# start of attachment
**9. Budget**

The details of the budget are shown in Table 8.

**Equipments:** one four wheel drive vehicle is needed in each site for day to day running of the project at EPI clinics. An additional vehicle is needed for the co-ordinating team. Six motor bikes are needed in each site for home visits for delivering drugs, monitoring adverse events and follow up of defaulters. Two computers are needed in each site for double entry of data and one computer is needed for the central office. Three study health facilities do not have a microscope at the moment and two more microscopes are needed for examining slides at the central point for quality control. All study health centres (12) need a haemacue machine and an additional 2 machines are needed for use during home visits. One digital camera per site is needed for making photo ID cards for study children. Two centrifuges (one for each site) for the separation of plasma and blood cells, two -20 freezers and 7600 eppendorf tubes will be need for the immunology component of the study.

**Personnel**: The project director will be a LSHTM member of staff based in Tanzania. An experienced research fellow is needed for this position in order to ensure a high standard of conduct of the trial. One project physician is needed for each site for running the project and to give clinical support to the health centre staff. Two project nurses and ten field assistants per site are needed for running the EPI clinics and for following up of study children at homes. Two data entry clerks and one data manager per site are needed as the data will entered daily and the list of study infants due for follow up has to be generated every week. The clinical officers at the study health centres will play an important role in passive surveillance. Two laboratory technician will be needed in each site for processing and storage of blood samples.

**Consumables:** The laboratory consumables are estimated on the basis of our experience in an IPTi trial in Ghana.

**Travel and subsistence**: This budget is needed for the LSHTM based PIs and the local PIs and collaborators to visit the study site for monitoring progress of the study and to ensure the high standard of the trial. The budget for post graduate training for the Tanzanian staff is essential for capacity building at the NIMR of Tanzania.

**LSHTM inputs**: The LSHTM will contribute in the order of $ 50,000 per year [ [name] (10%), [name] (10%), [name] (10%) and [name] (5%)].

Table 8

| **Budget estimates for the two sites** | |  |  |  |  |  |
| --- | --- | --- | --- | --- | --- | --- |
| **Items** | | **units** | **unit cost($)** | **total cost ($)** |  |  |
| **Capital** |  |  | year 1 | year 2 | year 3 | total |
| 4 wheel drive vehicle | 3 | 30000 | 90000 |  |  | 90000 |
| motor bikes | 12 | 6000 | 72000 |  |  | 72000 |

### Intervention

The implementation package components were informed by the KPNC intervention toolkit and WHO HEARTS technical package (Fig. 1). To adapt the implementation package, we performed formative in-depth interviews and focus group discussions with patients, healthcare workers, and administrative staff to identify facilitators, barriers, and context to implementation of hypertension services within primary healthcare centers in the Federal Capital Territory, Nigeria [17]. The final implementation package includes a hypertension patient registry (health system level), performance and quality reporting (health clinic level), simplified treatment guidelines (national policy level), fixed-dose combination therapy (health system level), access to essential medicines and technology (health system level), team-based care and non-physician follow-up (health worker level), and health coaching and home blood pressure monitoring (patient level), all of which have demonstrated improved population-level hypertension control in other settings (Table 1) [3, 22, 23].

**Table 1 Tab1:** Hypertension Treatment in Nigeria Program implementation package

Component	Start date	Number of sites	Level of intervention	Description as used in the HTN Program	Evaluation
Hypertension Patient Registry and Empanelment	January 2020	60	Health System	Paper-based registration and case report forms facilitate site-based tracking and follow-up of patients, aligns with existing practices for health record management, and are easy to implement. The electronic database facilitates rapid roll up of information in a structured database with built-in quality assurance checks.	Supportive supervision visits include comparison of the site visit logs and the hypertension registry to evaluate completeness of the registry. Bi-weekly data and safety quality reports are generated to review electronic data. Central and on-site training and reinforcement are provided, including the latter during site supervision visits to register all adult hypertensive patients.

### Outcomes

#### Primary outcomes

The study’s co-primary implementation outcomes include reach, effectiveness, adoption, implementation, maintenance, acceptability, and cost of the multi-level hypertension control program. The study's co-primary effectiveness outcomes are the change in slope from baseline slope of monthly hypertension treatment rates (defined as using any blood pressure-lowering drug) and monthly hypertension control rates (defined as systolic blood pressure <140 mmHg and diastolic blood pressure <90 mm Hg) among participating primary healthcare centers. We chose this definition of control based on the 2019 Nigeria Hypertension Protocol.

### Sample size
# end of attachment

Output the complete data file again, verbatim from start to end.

**9. Budget**

The details of the budget are shown in Table 8.

**Equipments:** one four wheel drive vehicle is needed in each site for day to day running of the project at EPI clinics. An additional vehicle is needed for the co-ordinating team. Six motor bikes are needed in each site for home visits for delivering drugs, monitoring adverse events and follow up of defaulters. Two computers are needed in each site for double entry of data and one computer is needed for the central office. Three study health facilities do not have a microscope at the moment and two more microscopes are needed for examining slides at the central point for quality control. All study health centres (12) need a haemacue machine and an additional 2 machines are needed for use during home visits. One digital camera per site is needed for making photo ID cards for study children. Two centrifuges (one for each site) for the separation of plasma and blood cells, two -20 freezers and 7600 eppendorf tubes will be need for the immunology component of the study.

**Personnel**: The project director will be a LSHTM member of staff based in Tanzania. An experienced research fellow is needed for this position in order to ensure a high standard of conduct of the trial. One project physician is needed for each site for running the project and to give clinical support to the health centre staff. Two project nurses and ten field assistants per site are needed for running the EPI clinics and for following up of study children at homes. Two data entry clerks and one data manager per site are needed as the data will entered daily and the list of study infants due for follow up has to be generated every week. The clinical officers at the study health centres will play an important role in passive surveillance. Two laboratory technician will be needed in each site for processing and storage of blood samples.

**Consumables:** The laboratory consumables are estimated on the basis of our experience in an IPTi trial in Ghana.

**Travel and subsistence**: This budget is needed for the LSHTM based PIs and the local PIs and collaborators to visit the study site for monitoring progress of the study and to ensure the high standard of the trial. The budget for post graduate training for the Tanzanian staff is essential for capacity building at the NIMR of Tanzania.

**LSHTM inputs**: The LSHTM will contribute in the order of $ 50,000 per year [ [name] (10%), [name] (10%), [name] (10%) and [name] (5%)].

Table 8

| **Budget estimates for the two sites** | |  |  |  |  |  |
| --- | --- | --- | --- | --- | --- | --- |
| **Items** | | **units** | **unit cost($)** | **total cost ($)** |  |  |
| **Capital** |  |  | year 1 | year 2 | year 3 | total |
| 4 wheel drive vehicle | 3 | 30000 | 90000 |  |  | 90000 |
| motor bikes | 12 | 6000 | 72000 |  |  | 72000 |

### Intervention

The implementation package components were informed by the KPNC intervention toolkit and WHO HEARTS technical package (Fig. 1). To adapt the implementation package, we performed formative in-depth interviews and focus group discussions with patients, healthcare workers, and administrative staff to identify facilitators, barriers, and context to implementation of hypertension services within primary healthcare centers in the Federal Capital Territory, Nigeria [17]. The final implementation package includes a hypertension patient registry (health system level), performance and quality reporting (health clinic level), simplified treatment guidelines (national policy level), fixed-dose combination therapy (health system level), access to essential medicines and technology (health system level), team-based care and non-physician follow-up (health worker level), and health coaching and home blood pressure monitoring (patient level), all of which have demonstrated improved population-level hypertension control in other settings (Table 1) [3, 22, 23].

**Table 1 Tab1:** Hypertension Treatment in Nigeria Program implementation package

Component	Start date	Number of sites	Level of intervention	Description as used in the HTN Program	Evaluation
Hypertension Patient Registry and Empanelment	January 2020	60	Health System	Paper-based registration and case report forms facilitate site-based tracking and follow-up of patients, aligns with existing practices for health record management, and are easy to implement. The electronic database facilitates rapid roll up of information in a structured database with built-in quality assurance checks.	Supportive supervision visits include comparison of the site visit logs and the hypertension registry to evaluate completeness of the registry. Bi-weekly data and safety quality reports are generated to review electronic data. Central and on-site training and reinforcement are provided, including the latter during site supervision visits to register all adult hypertensive patients.

### Outcomes

#### Primary outcomes

The study’s co-primary implementation outcomes include reach, effectiveness, adoption, implementation, maintenance, acceptability, and cost of the multi-level hypertension control program. The study's co-primary effectiveness outcomes are the change in slope from baseline slope of monthly hypertension treatment rates (defined as using any blood pressure-lowering drug) and monthly hypertension control rates (defined as systolic blood pressure <140 mmHg and diastolic blood pressure <90 mm Hg) among participating primary healthcare centers. We chose this definition of control based on the 2019 Nigeria Hypertension Protocol.

### Sample size